In a perfect world, we would all make our own salsa. There really is just no excuse. It is inexpensive, takes about 30 minutes, and is worlds better than anything you can find prepackaged in a jar. These are simple truths that have been and will always be true. And even if a jar tries to tell you (often without serifs) that it is “artisanal,” do not believe it. Do not be tricked. You can do better, and you deserve better. Because maybe, just maybe, the artisan we all seem to be looking for was ourselves all along.

One of the best things about salsa is that because there are so few components, it is highly adjustable to your liking. And as you make more salsa, you will discover more and more what you like, and at some point, when you have made enough salsa that you know how to make an adjustment that directly results in something you like, well, that is very rewarding. To start, here are a few pointers. Tomatoes add body. Onions add sweetness. Garlic adds savoriness. Jalapeños add spiciness. Tomatillos add tangy-ness. Cilantro adds herbal brightness. Limes add fruity brightness. Salt adds flavor. (And, if you want to get adventurous, you can try adding other ingredients like a chipotle (smokiness) or other peppers like habanero (extra spiciness).)

These are just points of reference to help you begin to find your way to your salsa that you most like. But remember, the most important thing is to just make salsa. When you make it, salsa is as forgiving as it is delicious. And even imperfect salsa is something special, an opportunity to learn how to sense what is missing and make the appropriate adjustment to your liking. This is a journey not to be rushed.

Here is all that you need to make your salsa:

  • About 5-8 plum tomatoes (other tomatoes also work, but plum tomatoes are nice because they hold less water)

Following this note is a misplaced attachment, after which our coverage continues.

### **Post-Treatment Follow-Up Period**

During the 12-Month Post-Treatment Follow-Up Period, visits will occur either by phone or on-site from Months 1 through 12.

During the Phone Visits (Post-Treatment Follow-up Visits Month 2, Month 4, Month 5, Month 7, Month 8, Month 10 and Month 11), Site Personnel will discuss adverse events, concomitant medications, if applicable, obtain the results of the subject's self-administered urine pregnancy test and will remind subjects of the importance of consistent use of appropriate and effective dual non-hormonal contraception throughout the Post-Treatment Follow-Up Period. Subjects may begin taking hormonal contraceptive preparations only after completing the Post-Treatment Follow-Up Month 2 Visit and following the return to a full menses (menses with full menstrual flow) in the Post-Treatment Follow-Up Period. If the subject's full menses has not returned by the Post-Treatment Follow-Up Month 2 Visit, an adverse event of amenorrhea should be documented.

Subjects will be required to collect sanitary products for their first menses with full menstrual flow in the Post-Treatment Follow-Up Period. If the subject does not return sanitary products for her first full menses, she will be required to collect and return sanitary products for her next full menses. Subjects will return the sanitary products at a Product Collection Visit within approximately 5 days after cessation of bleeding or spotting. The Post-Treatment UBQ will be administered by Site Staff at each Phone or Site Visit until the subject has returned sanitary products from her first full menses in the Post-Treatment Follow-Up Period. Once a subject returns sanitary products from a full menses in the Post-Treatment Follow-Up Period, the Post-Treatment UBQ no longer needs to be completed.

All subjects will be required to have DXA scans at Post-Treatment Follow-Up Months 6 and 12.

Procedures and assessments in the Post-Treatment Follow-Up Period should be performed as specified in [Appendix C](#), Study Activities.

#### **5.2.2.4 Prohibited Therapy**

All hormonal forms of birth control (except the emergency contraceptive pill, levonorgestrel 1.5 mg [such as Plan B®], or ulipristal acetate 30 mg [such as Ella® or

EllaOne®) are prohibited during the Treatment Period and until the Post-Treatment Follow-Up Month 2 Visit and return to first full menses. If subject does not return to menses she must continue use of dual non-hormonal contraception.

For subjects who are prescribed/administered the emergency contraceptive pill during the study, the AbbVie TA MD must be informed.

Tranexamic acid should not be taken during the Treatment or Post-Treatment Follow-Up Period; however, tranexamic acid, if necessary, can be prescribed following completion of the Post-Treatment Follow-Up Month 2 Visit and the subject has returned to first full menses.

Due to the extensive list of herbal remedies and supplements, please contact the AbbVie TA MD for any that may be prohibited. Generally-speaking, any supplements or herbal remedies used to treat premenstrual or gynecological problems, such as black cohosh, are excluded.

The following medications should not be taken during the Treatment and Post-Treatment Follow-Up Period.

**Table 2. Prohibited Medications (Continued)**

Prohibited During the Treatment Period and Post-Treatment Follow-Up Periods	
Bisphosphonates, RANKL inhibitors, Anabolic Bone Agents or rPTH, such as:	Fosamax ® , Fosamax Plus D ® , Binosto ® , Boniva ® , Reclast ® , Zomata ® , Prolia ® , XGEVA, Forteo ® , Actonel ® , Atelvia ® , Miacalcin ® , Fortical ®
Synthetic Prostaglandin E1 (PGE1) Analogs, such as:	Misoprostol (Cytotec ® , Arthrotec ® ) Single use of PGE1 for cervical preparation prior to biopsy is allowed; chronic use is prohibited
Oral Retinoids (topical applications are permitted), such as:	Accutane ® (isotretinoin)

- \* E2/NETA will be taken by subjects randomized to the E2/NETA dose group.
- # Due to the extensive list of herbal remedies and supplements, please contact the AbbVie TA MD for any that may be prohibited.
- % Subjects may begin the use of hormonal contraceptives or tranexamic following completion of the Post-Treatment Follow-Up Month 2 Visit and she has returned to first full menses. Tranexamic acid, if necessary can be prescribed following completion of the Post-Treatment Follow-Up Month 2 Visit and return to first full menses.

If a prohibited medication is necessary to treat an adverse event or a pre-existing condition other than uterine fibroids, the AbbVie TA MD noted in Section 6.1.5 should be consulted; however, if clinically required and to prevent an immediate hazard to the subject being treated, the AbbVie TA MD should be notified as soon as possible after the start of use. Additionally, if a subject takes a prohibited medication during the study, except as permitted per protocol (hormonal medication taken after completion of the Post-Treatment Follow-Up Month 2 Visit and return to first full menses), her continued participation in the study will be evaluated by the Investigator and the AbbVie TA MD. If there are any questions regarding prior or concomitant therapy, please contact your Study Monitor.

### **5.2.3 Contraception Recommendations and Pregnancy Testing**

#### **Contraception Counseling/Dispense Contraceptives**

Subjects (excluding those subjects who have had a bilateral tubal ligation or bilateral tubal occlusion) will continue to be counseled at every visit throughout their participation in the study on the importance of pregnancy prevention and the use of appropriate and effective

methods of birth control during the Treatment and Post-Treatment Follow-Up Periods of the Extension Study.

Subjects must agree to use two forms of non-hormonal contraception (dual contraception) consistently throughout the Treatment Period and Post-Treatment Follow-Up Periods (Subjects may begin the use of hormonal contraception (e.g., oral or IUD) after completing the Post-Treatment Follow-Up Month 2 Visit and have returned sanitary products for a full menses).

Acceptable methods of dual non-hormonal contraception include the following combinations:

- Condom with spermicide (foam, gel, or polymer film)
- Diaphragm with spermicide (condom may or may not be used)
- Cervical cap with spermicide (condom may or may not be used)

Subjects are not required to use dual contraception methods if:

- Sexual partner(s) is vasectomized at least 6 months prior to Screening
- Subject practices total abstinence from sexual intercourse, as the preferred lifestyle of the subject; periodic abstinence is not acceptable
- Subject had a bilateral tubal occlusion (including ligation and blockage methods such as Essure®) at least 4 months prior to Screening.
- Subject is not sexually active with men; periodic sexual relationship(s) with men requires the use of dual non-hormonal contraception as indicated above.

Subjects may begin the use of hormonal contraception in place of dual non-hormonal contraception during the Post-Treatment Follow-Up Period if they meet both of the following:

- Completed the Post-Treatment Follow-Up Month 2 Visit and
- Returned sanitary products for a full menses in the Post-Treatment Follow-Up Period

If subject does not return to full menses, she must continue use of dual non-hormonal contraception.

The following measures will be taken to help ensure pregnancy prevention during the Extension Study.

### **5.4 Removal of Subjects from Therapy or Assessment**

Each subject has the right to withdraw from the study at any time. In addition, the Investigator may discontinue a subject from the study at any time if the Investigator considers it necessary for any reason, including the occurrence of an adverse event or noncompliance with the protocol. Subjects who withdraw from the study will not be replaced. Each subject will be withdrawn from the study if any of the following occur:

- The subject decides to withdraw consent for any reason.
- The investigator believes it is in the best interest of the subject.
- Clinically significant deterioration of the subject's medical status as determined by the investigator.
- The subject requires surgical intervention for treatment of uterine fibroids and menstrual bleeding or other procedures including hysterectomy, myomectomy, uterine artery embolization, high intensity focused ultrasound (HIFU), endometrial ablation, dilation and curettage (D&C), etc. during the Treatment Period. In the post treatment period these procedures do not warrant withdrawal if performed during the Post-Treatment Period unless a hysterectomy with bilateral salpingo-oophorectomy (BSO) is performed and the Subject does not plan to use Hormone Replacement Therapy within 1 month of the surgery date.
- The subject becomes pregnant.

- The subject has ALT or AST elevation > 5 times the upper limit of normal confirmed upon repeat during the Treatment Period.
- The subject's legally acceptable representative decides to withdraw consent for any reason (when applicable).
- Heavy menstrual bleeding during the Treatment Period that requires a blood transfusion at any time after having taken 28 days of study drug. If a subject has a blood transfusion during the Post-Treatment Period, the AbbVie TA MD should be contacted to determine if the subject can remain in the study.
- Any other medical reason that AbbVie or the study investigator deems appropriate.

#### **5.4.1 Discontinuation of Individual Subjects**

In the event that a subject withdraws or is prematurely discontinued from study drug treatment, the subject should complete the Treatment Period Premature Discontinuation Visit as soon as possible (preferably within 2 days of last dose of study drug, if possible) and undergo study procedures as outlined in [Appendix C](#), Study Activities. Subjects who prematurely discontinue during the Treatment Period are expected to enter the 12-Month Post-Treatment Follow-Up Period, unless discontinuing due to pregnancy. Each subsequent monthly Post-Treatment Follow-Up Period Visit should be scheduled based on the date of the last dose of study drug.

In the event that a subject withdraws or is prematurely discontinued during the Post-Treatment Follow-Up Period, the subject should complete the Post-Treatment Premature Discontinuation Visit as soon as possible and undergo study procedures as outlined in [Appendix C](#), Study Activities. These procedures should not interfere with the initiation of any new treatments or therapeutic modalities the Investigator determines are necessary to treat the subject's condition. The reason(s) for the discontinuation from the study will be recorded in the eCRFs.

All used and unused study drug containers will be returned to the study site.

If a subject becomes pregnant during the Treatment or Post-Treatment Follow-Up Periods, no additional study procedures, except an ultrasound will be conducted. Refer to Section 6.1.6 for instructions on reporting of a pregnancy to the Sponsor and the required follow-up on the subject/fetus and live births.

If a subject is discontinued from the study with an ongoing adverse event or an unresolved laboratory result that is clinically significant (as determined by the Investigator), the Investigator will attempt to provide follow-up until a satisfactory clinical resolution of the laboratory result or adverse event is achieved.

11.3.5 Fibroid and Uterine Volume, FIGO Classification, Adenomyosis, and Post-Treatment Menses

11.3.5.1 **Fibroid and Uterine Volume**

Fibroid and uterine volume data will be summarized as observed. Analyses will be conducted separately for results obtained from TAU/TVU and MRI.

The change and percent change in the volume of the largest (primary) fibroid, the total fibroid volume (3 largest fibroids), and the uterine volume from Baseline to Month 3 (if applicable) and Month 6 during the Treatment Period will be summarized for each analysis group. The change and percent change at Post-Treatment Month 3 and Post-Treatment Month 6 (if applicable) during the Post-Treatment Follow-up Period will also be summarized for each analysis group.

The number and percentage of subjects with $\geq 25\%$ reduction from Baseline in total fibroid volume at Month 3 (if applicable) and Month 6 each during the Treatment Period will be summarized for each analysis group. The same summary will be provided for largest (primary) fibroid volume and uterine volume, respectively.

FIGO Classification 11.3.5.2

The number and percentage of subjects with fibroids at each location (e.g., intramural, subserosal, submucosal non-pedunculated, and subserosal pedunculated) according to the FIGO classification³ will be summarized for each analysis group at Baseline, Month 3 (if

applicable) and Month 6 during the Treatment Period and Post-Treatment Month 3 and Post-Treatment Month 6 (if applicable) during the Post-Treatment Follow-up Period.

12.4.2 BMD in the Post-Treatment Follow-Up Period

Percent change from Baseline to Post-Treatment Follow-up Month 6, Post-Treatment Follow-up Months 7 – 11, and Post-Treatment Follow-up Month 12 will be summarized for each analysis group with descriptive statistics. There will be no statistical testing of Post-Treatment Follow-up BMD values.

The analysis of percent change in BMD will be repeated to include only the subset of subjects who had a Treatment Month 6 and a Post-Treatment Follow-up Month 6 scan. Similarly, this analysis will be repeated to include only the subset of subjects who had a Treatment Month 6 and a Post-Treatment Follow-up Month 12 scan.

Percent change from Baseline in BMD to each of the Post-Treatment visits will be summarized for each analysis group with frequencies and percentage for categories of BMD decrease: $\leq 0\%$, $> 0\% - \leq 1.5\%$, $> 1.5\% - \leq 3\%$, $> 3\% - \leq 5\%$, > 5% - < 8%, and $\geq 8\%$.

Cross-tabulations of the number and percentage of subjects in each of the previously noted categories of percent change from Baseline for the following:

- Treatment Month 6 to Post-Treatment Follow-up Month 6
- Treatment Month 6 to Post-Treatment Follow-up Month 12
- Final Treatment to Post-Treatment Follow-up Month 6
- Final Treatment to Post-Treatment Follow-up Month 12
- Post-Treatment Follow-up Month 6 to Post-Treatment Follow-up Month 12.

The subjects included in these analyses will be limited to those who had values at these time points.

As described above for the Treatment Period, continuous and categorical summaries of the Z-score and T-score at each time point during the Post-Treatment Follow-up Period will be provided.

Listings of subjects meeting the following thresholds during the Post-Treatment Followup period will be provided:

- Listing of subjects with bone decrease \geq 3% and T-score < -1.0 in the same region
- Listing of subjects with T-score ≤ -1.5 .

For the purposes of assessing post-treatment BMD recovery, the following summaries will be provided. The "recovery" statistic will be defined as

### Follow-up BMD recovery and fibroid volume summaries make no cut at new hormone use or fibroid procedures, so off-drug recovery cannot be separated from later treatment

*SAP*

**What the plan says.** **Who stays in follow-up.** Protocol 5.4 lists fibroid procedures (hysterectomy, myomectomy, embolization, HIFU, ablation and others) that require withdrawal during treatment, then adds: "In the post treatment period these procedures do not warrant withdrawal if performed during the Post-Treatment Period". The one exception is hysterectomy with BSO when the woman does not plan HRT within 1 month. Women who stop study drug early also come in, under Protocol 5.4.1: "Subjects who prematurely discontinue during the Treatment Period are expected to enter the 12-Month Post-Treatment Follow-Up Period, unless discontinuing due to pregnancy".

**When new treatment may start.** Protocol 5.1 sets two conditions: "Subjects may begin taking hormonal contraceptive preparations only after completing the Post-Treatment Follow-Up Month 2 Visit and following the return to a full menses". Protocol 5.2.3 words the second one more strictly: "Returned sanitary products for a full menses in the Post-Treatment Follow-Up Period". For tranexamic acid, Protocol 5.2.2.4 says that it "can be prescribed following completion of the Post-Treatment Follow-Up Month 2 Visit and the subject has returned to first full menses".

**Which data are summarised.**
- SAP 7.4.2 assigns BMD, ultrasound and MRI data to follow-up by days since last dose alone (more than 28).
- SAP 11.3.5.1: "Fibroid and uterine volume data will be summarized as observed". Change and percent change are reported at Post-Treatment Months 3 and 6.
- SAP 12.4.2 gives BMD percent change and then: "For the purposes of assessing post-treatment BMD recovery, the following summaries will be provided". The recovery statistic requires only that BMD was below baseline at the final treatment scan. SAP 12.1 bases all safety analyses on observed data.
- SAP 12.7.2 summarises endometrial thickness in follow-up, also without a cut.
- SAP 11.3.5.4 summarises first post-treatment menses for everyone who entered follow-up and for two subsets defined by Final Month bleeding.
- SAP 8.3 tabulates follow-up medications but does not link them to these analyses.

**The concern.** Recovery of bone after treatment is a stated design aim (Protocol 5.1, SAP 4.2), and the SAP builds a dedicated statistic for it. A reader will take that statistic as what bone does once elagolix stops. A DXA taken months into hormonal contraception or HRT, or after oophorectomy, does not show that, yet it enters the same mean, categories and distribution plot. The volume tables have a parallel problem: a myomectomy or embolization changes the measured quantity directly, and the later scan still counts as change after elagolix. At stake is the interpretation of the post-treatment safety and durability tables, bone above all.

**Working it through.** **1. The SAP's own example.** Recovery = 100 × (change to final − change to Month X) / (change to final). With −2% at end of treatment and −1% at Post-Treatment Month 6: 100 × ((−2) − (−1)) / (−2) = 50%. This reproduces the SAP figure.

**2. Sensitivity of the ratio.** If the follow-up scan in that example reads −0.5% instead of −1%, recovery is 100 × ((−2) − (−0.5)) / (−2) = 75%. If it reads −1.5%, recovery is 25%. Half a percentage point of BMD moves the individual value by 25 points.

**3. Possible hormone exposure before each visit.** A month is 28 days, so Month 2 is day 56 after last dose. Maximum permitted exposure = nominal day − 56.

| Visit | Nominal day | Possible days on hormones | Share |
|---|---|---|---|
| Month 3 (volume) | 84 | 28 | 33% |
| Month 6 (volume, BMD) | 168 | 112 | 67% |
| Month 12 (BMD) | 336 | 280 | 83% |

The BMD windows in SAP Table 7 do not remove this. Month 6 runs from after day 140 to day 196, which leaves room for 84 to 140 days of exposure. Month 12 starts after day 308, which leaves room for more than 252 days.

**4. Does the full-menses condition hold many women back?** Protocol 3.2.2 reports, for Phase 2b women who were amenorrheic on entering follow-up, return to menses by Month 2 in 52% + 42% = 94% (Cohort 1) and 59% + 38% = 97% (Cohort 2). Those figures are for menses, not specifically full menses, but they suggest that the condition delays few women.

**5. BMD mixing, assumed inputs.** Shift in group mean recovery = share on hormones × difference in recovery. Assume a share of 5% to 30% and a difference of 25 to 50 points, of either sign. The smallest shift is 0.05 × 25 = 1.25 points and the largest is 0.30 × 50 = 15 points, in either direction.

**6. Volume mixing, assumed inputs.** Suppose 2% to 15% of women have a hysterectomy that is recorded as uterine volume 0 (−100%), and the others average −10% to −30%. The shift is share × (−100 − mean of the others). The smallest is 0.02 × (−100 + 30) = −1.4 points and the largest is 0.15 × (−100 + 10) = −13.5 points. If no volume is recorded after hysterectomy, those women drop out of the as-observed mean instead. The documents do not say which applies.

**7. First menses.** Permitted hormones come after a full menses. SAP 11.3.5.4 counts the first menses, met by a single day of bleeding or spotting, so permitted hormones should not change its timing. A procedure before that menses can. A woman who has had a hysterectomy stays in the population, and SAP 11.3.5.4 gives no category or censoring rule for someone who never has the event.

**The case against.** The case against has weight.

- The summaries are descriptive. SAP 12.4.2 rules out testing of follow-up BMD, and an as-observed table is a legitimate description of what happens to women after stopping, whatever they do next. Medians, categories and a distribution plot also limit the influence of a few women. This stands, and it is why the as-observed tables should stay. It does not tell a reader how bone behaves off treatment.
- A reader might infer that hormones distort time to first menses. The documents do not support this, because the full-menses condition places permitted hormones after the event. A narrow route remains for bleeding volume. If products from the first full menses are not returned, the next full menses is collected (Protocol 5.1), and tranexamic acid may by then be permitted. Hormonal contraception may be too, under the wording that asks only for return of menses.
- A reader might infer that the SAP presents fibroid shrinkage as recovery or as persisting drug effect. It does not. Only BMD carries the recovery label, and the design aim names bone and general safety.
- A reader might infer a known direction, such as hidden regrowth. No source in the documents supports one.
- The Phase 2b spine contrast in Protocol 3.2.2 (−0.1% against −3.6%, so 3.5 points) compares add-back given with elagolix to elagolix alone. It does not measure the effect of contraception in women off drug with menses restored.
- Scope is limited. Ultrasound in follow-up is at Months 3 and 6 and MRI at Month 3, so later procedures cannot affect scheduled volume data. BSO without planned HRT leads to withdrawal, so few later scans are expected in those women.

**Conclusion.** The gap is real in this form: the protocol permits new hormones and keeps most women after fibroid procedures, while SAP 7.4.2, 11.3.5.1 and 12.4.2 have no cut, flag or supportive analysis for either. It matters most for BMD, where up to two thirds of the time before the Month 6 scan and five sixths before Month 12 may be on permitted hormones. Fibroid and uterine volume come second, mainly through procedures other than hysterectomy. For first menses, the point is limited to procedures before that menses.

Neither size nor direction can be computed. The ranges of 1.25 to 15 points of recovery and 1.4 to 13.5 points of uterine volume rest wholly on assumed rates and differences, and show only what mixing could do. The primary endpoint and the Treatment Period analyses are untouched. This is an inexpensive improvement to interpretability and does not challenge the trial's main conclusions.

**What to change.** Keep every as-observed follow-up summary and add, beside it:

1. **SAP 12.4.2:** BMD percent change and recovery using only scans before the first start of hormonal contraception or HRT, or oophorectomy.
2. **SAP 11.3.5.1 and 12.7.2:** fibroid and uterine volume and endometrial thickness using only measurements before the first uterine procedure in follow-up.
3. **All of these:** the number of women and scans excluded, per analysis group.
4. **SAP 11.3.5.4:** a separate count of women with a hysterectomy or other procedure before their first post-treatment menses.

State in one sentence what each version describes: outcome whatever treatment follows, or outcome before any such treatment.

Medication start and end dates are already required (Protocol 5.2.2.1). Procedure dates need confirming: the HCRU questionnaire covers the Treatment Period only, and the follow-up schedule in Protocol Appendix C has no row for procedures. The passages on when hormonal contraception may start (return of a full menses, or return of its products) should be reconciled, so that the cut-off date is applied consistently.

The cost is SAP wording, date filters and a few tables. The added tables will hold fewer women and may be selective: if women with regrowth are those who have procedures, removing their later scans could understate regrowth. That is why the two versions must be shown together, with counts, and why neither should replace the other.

• 1 onion, halved and root removed (usually white, but any will do)
  • 1-2 cloves garlic, peeled
  • 1 jalapeño, stem removed
  • About 2-3 tomatillos, husks removed (optional)
  • Cilantro, about a handful, roughly chopped
  • 1 lime
  • Salt and ground black pepper

And here is how to make it:

1. Heat a large pan (cast iron is nice, but any pan will do, as will a grill) to medium-high/high heat. It is hot enough when a drop of water sizzles and evaporates immediately.

2. Put your tomatoes, onion, garlic, jalapeño, and tomatillos in the pan. They should sizzle upon contact. (Do not crowd the pan. If you crowd the pan, the vegetables will steam, which is not what you want.)

3.  When a vegetable is blackened like some are in the picture below (this will take a few minutes), flip it and blacken it on the other side as well. Blackening on two sides should be enough–the point here is to just get some char flavor into your salsa, and if you want more char, feel free to blacken more sides. Your tomatoes and tomatillos may burst a bit; this is okay.


4. Put all your blackened vegetables in a large bowl. Using an immersion blender, blend until it looks like salsa, something like the before/after pictures shown below. If the color seems too light, don’t worry, it should darken after it’s sat a while.

(When blending with an immersion blender, it’s usually easiest to go after the tomatoes/tomatillos first, as they release a lot of juice that make it easier to blend the more solid onion/garlic/jalapeño. You can use a food processor too if you like, but I find those are such a pain to clean that they discourage me from making salsa in the first place. If you don’t have an immersion blender, Amazon sells a pretty good/cheap entry level one from Cuisinart for $21.99. I have no affiliation with either Amazon or Cuisinart, but I did purchase one three years ago and it’s held up well through many salsas and takes like two minutes to clean.)



5. Once your salsa is cool enough to taste (but still warm) (you can also cool it down faster by sticking it in the fridge for a bit), add salt and pepper, cilantro, and juice from one lime. The salt here is really important to getting it all in balance. If it tastes like it is missing flavor, add some more salt and taste again. Repeat until it tastes tasty.  Do not be afraid of salt; in all likelihood, you will need more than you think. (Similarly, if it tastes like it is missing brightness, add some more lime juice and taste again. Repeat until it tastes tasty.)

6. Cover your salsa and chill in the refrigerator until ready to serve. Eat your salsa with chips, in tacos, with fish, with chicken, etc. Save what’s leftover, it will taste even better the next day.

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